Like one of the fine wines from the region, Porto is a city that becomes better with each passing year. Slightly timeworn and weathered, the gray skies and dated buildings add character, while the twinkling lights along the Douro River reflect off the water and illuminate a central part of the city. Pair these features with the reserved yet friendly locals, the charming trams, beautifully adorned architecture, and the wine, and Porto’s charm may put anyone under its spell. How can anyone not want to visit a city that looks like this?
Maria Pia Bridge | © Pixabay
Like Lisbon, Porto lies along the river and is home to a few iconic bridges that connect it to nearby municipalities.
Looking down the tramway lines, crossing the Ponte Dom Luis I bridge into Porto | © Bernt Rostad/Flickr
A view of Ponte Dom Luis I and Villa Nova de Gaia from the Ribeira, Porto, Portugal | © Kirk K/Flickr
Ponte da Arrábida | © António Amen / Wikimedia Commons
Most of these bridges (known as pontes in Portuguese) were constructed in the 19th century. An exception is the Arrábida Bridge, which was built between 1957-1963.
Porto’s architecture is a combination of Baroque, Roman, Gothic and Neoclassical styles. Some of the buildings date back to the 17th and 18th centuries, while plenty others were built much more recently.
Palácio da Bolsa, Porto | © US Embassy Lisbon Portugal/ Flickr
Livraria Lello e Irmão | © diegoperez74/Flickr
One bookstore, the Livraria Lello & Irmão, is known as one of the most beautiful in the world, although its more common claim to fame is serving as inspiration for Harry Potter’s JK Rowling.
São Bento railway station
São Bento Station, Porto | © moz278/Flickr
All across Portugal, visitors will notice painted tiles called azulejos adorning churches, houses, restaurants, and even train stations. The São Bento station is as much a tourist stop as a means for travel.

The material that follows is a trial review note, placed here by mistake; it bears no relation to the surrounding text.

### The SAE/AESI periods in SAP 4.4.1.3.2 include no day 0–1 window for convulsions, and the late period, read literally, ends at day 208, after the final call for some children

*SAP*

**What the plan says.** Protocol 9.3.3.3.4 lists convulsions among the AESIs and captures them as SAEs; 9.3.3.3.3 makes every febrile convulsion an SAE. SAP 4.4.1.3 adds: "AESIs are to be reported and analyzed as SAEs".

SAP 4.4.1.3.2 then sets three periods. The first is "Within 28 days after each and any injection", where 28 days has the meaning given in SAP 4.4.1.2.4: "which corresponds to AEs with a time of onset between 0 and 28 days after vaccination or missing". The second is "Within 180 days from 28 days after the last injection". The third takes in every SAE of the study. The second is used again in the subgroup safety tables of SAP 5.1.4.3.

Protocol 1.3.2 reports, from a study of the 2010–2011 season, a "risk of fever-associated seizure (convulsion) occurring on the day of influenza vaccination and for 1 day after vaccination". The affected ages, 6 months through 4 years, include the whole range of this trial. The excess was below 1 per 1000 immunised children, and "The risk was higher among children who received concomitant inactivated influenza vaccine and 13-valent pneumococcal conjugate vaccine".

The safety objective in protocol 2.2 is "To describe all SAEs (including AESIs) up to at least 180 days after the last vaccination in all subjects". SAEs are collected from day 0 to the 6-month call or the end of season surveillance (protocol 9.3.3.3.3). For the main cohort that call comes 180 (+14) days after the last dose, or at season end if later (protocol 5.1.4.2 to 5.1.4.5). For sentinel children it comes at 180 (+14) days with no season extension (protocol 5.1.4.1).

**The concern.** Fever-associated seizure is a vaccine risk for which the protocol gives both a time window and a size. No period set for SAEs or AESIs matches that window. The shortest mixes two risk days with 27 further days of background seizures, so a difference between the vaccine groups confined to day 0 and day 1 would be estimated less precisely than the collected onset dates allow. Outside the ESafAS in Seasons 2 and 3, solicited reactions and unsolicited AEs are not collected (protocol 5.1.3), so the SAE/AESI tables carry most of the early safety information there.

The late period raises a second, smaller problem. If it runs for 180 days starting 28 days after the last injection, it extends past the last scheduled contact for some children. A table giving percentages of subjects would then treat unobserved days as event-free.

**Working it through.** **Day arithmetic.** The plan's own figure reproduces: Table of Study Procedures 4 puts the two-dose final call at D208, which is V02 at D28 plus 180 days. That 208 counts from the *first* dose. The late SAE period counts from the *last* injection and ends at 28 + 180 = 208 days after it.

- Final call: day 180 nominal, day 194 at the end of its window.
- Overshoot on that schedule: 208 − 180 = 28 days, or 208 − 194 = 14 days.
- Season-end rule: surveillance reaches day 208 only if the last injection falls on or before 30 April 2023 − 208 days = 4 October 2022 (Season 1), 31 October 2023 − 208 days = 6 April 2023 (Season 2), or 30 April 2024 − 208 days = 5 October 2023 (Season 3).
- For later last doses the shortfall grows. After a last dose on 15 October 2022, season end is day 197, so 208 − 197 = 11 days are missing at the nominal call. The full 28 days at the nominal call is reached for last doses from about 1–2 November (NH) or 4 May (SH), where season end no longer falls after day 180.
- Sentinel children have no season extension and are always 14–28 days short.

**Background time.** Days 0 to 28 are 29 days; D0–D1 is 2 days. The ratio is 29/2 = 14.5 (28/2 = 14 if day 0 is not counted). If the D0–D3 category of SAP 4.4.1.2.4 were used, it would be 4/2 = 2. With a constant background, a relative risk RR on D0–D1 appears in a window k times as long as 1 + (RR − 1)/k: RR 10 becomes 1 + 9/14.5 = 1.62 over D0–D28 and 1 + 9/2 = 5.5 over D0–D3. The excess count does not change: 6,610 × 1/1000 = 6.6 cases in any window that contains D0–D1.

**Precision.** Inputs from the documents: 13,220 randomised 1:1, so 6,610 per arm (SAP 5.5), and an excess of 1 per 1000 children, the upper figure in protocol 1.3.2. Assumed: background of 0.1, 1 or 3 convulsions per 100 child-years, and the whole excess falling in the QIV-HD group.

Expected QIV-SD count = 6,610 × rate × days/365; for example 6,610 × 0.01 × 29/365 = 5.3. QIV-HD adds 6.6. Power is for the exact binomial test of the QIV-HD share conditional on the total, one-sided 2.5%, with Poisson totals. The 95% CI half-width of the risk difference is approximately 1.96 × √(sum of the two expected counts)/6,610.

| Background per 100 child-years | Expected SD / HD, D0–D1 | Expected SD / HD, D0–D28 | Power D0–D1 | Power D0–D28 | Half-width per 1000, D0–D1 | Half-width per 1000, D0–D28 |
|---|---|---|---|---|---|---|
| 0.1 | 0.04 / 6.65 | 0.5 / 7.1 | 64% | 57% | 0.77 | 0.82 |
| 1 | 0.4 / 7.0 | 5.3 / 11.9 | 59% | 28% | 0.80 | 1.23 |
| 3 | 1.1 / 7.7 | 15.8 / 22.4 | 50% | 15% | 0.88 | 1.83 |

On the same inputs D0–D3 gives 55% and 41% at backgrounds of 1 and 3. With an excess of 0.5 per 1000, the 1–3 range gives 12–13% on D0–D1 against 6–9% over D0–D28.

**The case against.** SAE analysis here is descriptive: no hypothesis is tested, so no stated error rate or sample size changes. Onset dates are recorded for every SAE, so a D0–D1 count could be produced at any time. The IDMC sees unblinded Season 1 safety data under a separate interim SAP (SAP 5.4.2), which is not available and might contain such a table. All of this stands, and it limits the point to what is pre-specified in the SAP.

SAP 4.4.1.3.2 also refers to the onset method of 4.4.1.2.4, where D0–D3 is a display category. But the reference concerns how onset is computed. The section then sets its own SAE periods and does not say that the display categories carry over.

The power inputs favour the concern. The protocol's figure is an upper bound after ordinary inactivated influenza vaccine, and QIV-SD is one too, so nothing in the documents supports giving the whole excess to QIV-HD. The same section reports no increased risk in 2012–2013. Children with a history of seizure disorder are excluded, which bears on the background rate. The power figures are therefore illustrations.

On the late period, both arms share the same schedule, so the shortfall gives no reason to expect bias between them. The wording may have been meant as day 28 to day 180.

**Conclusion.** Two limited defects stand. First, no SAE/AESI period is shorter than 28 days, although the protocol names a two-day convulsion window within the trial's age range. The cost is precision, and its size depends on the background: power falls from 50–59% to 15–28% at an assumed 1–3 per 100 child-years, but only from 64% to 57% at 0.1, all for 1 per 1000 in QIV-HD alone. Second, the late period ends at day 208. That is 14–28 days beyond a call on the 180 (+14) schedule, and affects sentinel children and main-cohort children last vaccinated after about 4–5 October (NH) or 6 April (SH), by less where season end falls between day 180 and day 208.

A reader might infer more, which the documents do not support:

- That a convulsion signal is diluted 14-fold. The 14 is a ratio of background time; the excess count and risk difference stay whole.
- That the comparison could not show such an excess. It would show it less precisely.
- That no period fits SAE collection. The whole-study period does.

Porto city Hall | © Diego Delso / Wikimedia Commons
Churches and Cathedrals
As a Catholic country, Portugal has no shortage of churches or cathedrals, and Porto’s may be among the most beautiful. Don’t miss the traditional azulejos and stained glass windows.
Cathedral | © Pixabay
Porto | © Nicolas Vollmer/Flickr
The Church of Saint Ildefonso, pictured above, is covered in around 11,000 tiles. They were added in the 1930s.
Porto, Portugal | © Kimble Young/Flickr
Church of Saint Francis in Porto, Portugal | © Asmodaeus / Wikimedia Commons
Anyone can see the importance that these churches hold in the Portuguese culture by appreciating the décor. The delicate woodwork, carvings and statues speak for themselves.
Torre dos Clérigos | © Pixabay
Matosinhos pergola | © Yellow.Cat/Flickr
Porto may not have any beaches within the city, but there are plenty nearby. The Pérgola at Foz do Douro is one beautiful destination nearby where ocean-lovers can enjoy a stroll and listen to the whispering waves.
Avenida dos Aliados is one of the trendy areas where locals and tourists can go shopping or sip a coffee while staring at the beautiful architecture.
Avenida dos Aliados | © lilivanili/WikiCommons
The local tram, Porto, Portugal | © Rick Ligthelm/Flickr
Other parts of the city are older and the trams are an excellent way to explore different areas.
Trams de Porto | © Alain GAVILLET / Wikimedia Commons
Nothing screams Porto’s name louder than the Douro River and its associated Ribeira district. Plenty of cafés and restaurants offer outdoor seating to enjoy the view.
Douro River | © Pixabay
Porto, Portugal | © Rui Bittencourt/Flickr
River Douro | © Pixabay
The only exception to Ribeira being the most iconic piece of the city is its wine. Porto is most famous for its world-renowned port wine and the Douro Valley where it originates.
Douro Valley | © Porto Convention & Visitors Bureau/Flickr
port | © liz west / Flickr
Sandeman Wine Cellar, Gaia, Portugal | © Abhijeet Rane / Flickr